2021 was an unusual year for the automotive industry. While customer demand for new cars rebounded from the economic uncertainty of 2020, automakers found themselves unable to meet that demand because ofand supply chain problems, and prices for both new and used cars skyrocketed.
So what should car shoppers expect for 2022? Much of the same, unfortunately.
“Competition for new vehicles will be fierce as inventory shortages persist in 2022,” said Ivan Drury, senior manager of insights for the auto website Edmunds.
Along with shortages and supply chain issues, drivers alsoto thank for continued price hikes for cars in 2022. Overall consumer inflation soared 7% in 2021, the biggest increase in nearly 40 years, the Labor Department said on Wednesday. Used car and truck prices, a main driver of the surge, shot up 37% last year, with the average used vehicle now , according to Edmunds.
Shoppers today must contend with a limited selection, dealership markups, little to no discounts, and a greater sense of urgency to move quickly on a deal. With this in mind, here are six ways that car buying has changed, along with a few tips on how to manage it.
1. Vehicle shortages mean higher prices
Vehicles that make their way onto the lot are more likely to be in more expensive trims and either marked-up in price or with numerous dealer-installed accessories that achieve the same effect. And if that wasn’t enough to contend with, you’ll find that dealerships are much less likely to come down on price since they know there aren’t many other options available. It’s a textbook case of supply and demand.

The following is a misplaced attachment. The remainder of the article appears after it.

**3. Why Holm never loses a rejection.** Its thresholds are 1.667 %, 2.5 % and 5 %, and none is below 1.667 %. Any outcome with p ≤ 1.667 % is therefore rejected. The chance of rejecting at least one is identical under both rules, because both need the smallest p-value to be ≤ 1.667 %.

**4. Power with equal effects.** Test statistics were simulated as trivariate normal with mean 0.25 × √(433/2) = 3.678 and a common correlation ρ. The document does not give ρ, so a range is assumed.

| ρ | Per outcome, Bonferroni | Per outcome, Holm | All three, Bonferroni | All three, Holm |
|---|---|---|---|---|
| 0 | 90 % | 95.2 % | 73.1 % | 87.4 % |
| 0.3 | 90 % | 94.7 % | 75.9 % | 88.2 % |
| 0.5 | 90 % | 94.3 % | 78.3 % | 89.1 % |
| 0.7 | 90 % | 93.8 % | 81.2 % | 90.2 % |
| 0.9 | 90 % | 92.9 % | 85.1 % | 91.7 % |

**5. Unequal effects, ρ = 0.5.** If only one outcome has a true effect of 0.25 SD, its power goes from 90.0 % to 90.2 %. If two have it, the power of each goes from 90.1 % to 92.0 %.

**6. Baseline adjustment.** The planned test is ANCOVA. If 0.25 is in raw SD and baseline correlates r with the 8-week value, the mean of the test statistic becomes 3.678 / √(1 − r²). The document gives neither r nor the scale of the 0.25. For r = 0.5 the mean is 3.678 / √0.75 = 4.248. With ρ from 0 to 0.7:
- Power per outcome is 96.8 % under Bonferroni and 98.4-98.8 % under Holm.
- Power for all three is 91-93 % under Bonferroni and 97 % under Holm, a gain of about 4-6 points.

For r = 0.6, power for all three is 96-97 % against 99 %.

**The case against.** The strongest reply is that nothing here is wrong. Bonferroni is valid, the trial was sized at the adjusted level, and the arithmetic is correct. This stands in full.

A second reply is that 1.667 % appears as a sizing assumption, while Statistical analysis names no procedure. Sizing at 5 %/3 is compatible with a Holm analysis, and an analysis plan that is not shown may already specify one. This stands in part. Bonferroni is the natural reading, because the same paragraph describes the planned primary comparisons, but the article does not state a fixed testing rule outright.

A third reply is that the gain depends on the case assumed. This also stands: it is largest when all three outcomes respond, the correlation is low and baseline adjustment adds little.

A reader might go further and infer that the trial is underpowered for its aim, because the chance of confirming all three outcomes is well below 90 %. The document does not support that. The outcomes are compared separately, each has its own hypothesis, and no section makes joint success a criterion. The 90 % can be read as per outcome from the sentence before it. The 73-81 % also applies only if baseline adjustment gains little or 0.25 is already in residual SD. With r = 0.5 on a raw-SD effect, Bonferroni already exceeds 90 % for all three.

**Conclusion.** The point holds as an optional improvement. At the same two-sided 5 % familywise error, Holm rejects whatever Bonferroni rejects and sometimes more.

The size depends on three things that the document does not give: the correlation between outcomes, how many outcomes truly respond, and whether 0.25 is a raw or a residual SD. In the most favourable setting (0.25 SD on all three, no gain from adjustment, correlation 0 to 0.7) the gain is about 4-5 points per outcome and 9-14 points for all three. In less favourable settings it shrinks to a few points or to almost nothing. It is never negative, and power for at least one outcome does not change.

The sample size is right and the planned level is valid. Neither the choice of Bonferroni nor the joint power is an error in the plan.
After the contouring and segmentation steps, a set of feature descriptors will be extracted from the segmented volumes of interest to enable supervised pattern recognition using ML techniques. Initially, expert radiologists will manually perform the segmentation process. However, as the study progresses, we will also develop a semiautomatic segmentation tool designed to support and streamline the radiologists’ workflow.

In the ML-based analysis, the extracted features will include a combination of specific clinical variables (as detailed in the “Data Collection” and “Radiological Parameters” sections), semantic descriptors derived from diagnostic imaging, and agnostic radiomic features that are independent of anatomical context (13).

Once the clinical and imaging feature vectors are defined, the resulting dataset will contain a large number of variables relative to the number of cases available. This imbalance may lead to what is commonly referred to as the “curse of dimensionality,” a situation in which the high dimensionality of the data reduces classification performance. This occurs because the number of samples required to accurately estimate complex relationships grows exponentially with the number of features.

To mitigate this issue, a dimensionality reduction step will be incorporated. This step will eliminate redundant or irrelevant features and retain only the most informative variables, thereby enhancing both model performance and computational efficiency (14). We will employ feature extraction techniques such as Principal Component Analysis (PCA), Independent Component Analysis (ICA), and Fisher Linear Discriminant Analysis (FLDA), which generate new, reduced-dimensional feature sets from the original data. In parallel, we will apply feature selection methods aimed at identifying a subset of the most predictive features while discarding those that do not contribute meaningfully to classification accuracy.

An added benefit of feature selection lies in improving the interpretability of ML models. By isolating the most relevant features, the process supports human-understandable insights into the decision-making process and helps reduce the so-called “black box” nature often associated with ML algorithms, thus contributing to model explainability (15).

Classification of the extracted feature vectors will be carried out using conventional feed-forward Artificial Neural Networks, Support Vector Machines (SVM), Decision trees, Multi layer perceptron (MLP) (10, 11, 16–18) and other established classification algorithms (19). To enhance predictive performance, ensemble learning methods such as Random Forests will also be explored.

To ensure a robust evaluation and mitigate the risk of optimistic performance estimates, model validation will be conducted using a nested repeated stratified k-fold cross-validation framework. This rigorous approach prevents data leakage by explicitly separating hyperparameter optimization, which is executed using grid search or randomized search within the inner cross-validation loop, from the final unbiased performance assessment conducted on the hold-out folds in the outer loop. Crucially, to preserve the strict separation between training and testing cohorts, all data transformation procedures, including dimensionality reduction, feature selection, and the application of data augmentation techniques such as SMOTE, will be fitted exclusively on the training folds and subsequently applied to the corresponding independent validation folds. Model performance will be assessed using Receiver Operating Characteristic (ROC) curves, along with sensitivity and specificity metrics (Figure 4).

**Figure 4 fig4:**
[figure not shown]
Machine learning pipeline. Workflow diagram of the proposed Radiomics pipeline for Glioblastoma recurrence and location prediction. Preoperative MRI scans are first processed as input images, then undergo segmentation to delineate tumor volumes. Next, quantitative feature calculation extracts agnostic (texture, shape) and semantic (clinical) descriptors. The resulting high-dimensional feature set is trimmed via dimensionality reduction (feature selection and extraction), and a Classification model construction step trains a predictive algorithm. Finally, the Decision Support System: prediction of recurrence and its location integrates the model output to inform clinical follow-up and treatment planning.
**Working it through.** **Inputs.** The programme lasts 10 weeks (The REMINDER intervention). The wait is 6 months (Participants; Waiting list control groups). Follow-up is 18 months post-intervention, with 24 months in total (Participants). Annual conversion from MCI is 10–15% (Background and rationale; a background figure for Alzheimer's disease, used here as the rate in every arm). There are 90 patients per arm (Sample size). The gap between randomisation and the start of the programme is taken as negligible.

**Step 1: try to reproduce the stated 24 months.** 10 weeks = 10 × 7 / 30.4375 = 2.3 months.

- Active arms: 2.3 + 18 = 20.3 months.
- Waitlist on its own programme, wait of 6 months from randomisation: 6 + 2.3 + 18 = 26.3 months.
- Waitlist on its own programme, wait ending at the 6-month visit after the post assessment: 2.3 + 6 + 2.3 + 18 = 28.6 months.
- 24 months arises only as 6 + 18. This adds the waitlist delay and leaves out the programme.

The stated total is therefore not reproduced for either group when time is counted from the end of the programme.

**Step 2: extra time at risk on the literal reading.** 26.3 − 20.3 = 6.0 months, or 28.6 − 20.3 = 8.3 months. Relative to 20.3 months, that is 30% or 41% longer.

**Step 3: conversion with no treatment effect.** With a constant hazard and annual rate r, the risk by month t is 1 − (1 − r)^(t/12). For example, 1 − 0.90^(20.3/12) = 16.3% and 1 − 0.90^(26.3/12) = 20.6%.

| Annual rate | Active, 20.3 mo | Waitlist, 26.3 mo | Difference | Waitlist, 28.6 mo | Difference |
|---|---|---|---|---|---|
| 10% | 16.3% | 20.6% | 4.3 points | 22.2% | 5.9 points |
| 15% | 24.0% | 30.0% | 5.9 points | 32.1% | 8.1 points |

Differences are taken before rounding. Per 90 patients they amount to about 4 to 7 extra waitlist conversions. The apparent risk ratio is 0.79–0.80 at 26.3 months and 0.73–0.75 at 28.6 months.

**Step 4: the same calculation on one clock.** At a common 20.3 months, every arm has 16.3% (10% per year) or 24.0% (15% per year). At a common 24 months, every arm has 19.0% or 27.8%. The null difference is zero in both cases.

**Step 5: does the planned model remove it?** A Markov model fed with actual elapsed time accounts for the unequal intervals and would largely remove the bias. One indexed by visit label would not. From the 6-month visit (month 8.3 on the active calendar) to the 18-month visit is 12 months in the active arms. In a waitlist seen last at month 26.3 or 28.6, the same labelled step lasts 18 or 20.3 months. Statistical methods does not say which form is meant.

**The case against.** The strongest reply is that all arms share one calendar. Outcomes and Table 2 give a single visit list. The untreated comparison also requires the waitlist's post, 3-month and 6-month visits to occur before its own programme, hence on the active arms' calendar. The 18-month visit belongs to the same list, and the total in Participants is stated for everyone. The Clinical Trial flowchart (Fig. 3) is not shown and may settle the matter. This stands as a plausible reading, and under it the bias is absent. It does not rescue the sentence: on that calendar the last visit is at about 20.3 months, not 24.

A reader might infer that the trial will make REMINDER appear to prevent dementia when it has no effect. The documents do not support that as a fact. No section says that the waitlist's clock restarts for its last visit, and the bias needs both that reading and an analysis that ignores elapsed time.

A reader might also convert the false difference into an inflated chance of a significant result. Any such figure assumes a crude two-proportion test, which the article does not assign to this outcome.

These days, paying MSRP (or Manufacturer’s Suggested Retail Price) might actually be a “good deal,” relatively speaking, Edmunds reported.
Tip: Casting your net out farther to increase your options. Not every dealership is marking up vehicles. If you see one you like, be prepared to move quickly because it may not be there the next time.
2. You’re more likely to order your next car
One way to avoid the markups and dealer add-ons is to order the vehicle from the manufacturer. This ensures that you get exactly the color and options you want, provided you’re willing to wait roughly six to eight weeks.
The basic idea is that ordering a vehicle saves the dealership on lot fees and insurance for vehicles parked on- or off-site, and it can then pass the savings on to the consumer. The “savings” these days is paying MSRP and not being charged for dealer add-ons or the convenience of having a vehicle right away.
Tip: The easiest way to order a vehicle is to use an automaker’s website to build the vehicle configuration you want and then send that information to your preferred dealership.
3. Leasing will be less enticing
Edmunds analysts …….